Have you ever met someone who was so amazing that you couldn’t find anything wrong with them? Where their beauty both inside and out blinded you to any potential faults that person has? Even if this person is generally accepted as being beautiful, the desire for this person ends up distorting that beauty to a highly exaggerated level. The more obsessive the desire for this other person, the more the image of him/her is distorted, becoming less and less realistic. Eventually this image of this beautiful person ends up bearing no relation to reality. Then, instead of being attracted to the actual person, you are attracted to this projection created inside of your mind.
Everyone around the world has this tendency to exaggerate and project. Infatuation and desire lead us down a very rickety bridge where all we can see are these internally exaggerated beautiful characteristics of our counterpart, where all imperfections become invisible. This is simply our subconscious mind, obsessed with desire, trying to turn a great moment into an eternal moment of bliss and happiness.
This phenomenon is actually quite common with all of our human desires. If we decide we like something, whether it be an object or a person, our perception of that object or person becomes distorted and exaggerated and we lose sight of its actual nature. It is so easy to forget that this object/person of desire is constantly changing (as you and I are constantly growing and changing) and will never be the same as what we know in our head based on past experience. We pretend to ourselves that it will exist forever, exactly as we imagine it, providing us with eternal joy. This idea of permanence is obviously seriously distorted and has no real representation of reality, which ends up being a big disappointment and leads to continual disappointment.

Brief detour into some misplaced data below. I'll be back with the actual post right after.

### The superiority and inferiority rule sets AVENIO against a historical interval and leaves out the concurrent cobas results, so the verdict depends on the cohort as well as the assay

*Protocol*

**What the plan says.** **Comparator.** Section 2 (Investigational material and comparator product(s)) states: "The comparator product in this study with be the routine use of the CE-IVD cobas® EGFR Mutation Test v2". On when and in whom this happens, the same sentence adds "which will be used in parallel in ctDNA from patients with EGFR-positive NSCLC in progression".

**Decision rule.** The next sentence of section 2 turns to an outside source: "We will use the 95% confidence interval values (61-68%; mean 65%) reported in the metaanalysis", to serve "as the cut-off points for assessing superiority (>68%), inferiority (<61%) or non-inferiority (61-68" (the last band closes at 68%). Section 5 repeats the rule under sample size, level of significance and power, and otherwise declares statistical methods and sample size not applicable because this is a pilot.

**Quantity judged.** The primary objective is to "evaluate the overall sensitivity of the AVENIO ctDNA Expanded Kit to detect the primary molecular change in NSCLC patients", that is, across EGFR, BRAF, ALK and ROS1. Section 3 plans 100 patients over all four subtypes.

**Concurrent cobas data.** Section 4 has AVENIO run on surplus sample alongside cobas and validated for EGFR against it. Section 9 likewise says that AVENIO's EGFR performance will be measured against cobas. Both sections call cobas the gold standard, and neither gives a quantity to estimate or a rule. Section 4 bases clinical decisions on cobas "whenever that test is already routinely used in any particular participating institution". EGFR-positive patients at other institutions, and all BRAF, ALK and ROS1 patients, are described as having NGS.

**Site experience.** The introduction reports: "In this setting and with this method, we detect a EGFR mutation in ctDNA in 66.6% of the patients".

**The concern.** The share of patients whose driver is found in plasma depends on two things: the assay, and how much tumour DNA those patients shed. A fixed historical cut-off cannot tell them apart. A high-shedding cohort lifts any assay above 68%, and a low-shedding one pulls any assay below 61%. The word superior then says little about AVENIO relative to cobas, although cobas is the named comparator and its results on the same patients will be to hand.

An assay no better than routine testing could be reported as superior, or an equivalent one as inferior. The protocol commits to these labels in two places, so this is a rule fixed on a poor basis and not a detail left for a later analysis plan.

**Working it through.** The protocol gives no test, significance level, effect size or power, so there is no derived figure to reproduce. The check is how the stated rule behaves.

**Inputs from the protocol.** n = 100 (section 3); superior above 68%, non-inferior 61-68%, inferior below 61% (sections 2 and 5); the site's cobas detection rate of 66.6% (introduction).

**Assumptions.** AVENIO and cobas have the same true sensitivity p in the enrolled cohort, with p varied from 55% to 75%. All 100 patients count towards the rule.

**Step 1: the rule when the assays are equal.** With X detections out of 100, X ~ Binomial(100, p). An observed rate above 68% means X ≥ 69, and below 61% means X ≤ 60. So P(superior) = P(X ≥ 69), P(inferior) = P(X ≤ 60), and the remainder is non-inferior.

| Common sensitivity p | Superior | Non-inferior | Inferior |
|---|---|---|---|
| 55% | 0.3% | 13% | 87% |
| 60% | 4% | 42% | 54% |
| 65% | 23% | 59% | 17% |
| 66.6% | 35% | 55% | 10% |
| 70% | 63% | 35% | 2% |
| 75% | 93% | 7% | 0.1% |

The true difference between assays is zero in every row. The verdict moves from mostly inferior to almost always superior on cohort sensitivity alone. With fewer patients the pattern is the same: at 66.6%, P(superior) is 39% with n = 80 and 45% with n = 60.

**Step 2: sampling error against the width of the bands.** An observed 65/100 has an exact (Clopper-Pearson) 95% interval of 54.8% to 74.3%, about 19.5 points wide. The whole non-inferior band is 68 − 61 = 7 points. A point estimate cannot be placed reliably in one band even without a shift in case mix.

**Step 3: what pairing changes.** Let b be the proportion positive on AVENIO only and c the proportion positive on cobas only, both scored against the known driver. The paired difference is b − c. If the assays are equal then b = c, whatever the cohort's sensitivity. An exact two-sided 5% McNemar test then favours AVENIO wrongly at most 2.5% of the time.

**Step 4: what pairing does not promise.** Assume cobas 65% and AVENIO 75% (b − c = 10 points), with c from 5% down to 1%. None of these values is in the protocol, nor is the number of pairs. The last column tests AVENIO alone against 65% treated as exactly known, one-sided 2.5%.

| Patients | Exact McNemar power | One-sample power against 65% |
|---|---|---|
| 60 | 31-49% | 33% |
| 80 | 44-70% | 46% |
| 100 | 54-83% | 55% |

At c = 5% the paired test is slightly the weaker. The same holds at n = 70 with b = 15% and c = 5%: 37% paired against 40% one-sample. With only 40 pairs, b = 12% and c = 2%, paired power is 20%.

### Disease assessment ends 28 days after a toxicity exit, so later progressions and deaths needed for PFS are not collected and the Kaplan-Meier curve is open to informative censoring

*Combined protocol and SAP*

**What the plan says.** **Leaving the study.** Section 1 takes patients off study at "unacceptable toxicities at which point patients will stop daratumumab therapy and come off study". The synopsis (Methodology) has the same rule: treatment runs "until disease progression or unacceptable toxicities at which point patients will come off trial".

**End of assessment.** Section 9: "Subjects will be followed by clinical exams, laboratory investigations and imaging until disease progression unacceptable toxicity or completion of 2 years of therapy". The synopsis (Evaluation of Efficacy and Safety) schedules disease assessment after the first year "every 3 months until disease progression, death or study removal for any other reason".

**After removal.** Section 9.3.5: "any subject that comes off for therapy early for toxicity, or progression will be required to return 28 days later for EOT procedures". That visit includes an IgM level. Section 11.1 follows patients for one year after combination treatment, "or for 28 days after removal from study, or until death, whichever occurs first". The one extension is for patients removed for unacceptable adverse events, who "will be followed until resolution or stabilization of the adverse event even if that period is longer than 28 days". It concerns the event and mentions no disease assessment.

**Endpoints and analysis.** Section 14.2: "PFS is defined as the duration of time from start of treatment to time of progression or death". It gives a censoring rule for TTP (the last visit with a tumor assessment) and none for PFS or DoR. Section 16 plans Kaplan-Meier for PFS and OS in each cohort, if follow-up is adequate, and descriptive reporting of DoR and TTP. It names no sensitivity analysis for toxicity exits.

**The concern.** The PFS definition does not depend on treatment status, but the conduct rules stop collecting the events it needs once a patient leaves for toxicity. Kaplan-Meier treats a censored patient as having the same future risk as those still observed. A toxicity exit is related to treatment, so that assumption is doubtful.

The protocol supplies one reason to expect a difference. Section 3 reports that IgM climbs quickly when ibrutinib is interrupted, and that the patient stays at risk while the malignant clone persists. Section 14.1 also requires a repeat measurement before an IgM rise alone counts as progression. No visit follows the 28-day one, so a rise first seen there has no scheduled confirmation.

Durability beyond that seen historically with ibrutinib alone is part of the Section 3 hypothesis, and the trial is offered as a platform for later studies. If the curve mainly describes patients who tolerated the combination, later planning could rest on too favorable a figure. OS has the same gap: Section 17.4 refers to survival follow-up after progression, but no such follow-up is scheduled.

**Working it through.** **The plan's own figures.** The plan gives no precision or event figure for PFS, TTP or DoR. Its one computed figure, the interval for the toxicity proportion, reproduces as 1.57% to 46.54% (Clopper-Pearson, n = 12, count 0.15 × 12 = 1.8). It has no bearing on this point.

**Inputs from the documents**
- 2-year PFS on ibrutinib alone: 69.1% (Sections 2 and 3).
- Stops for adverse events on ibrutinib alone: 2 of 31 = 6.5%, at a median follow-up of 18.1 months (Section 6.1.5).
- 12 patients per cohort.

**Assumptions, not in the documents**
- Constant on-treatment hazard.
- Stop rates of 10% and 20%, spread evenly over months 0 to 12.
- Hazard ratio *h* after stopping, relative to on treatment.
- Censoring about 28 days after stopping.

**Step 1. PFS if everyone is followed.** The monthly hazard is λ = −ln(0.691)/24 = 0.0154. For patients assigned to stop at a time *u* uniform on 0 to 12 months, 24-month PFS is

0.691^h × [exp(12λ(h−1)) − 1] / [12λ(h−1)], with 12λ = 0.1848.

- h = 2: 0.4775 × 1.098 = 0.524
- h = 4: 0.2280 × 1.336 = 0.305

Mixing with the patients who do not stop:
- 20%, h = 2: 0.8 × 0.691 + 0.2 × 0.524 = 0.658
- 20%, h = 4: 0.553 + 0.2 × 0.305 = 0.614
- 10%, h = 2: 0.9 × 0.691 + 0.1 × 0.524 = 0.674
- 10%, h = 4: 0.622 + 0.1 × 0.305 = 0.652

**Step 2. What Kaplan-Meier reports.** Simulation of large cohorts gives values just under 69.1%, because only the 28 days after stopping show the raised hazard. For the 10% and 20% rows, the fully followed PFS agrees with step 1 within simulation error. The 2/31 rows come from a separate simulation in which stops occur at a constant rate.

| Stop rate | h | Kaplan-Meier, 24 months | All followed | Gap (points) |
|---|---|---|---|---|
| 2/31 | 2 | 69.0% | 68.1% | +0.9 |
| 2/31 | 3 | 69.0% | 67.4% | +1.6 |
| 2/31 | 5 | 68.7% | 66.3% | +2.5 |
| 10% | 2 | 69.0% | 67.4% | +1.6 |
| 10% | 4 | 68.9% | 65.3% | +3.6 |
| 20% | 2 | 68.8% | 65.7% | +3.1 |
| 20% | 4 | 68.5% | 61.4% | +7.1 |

This whole process of projecting permanence onto an object or person in order to maintain the joy and satisfaction we get from it is very subconscious in nature. We have the knowledge and intellect to know that nothing stays the same, yet when you look within your soul at your strongest desires you will see that there is this habitual grasping for permanence that seems to be completely unaffected by the intellectual understanding that we all have of change. So the next time you find yourself infatuated with another person or object, slow yourself down, back up and take an intellectual perspective of the situation. Most likely, right from the start, you will have already built up that person or thing to an unrealistic, completely distorted level. Now stop yourself before you are disappointed when you fall back to reality.